• AMC directly manages the portfolio of a MF in accordance with the Trust Deed and SEBI Regulations. AMC is appointed by the sponsor or trustee after the approval of SEBI and acts as the investment manager of the Trust. It has to meet SEBI’s capital requirement, it functions under the supervision of its Board of Directors, Trustees of the Fund and SEBI. AMC floats and manages different schemes per SEBI Regulations and the Investment Management Agreement signed with the Trustees to the Fund.

  • Registrar and Transfer Agent maintains records of the unitholder’s account and forms the most vital interfact between unitholder and the MF as most communication between these two parties takes place through the RTA.

  • Distributors or Agents send the products across length and breadth of the country.

  • Custodian works for safekeeping the securities and assets and for participating in the clearing system through the approved depositor. He also records information on stock splits and other corporate actions.


A Mutual Fund has to be registered with the RTA as a Trust, then AMC launches all schemes of the mutual fund once approved by the Trustees and a copy of the Offer Letter is filed with SEBI. Funds, based on tenor can be open-ended (which offers units for sale without specifying any duration of redemption) and close-ended (which specify the period of maturity, every such scheme saving Equity Linked Savings Scheme requires listing on recognized stock exchange).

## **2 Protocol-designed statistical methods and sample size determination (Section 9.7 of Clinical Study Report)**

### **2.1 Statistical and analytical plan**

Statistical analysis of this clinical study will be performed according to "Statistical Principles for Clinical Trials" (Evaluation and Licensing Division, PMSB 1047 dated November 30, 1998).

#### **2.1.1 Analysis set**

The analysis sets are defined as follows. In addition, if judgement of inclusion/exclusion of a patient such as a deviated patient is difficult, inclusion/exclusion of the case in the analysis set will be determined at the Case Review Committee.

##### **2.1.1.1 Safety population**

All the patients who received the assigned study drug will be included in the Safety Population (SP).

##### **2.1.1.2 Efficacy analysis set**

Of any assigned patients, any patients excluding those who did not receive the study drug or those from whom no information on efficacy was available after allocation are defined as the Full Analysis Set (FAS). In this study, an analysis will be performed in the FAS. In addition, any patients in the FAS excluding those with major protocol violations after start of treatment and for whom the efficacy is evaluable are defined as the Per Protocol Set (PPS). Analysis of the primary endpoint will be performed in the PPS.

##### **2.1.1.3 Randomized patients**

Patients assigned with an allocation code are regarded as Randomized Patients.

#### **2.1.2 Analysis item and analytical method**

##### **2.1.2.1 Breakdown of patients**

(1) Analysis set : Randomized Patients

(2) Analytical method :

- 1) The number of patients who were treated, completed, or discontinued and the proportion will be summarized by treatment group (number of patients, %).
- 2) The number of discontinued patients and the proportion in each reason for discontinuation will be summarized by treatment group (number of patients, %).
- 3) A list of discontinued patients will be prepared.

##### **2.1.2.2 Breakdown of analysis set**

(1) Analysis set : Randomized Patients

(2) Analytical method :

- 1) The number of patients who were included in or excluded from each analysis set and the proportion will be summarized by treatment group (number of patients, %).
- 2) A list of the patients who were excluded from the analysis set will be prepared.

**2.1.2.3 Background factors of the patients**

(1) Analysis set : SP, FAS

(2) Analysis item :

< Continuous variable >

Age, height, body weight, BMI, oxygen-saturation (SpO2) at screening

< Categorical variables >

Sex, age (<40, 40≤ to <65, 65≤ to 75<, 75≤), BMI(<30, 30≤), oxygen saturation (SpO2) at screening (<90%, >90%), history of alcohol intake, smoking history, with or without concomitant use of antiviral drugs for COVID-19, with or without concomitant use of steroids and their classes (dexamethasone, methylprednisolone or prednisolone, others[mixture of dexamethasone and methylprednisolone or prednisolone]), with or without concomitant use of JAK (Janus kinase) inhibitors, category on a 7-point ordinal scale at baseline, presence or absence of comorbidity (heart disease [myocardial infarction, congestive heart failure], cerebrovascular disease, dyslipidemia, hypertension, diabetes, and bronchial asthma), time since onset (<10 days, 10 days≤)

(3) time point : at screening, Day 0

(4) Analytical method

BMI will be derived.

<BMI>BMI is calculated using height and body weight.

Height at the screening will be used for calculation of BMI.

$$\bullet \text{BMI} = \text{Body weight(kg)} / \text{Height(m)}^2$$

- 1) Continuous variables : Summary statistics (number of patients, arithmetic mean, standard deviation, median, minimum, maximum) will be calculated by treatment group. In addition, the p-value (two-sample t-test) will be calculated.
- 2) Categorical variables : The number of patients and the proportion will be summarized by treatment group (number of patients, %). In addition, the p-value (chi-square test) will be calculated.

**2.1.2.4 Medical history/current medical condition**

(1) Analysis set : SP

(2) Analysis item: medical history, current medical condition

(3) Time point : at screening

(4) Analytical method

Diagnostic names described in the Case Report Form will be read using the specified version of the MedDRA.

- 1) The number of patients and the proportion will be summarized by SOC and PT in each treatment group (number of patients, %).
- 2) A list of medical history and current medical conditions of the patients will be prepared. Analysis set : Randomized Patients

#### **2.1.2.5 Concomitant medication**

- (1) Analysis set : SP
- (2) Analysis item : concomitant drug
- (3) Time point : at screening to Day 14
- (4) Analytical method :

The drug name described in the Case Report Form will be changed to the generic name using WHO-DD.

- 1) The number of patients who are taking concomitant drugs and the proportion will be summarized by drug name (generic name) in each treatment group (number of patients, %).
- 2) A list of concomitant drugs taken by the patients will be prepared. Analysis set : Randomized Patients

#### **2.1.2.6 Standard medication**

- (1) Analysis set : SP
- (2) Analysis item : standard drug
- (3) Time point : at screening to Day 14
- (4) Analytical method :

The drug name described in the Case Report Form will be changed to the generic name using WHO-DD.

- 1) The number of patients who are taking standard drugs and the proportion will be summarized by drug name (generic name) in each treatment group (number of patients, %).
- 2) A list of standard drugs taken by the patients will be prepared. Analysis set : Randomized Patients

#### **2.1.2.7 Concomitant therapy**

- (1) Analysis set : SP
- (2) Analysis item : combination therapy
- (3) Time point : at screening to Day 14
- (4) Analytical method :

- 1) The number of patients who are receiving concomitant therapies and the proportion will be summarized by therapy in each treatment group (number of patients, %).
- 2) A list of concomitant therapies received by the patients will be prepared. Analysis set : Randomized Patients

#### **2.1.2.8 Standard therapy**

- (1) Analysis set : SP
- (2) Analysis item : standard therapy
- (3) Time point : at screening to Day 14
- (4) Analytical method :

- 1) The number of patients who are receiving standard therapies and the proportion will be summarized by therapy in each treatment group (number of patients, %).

On basis of investment objective and asset class, there are Equity/ Growth Schemes (which provide capital appreciation over medium to long-term by investing major part of the corpus in equities), Debt/ Income Schemes (investing in fixed income securities such as bonds/ corporate debentures, G-Secs and money market instruments). Balanced Funds (providing growth and regular income in equities and fixed income securities in proportion specified in its offer documents. Money market/ liquid funds (investing exclusively in safer short-term instruments such as treasury bills, certificate of deposit, commercial paper, g-secs). Gilt (investing in a mix of g-secs of varying maturities).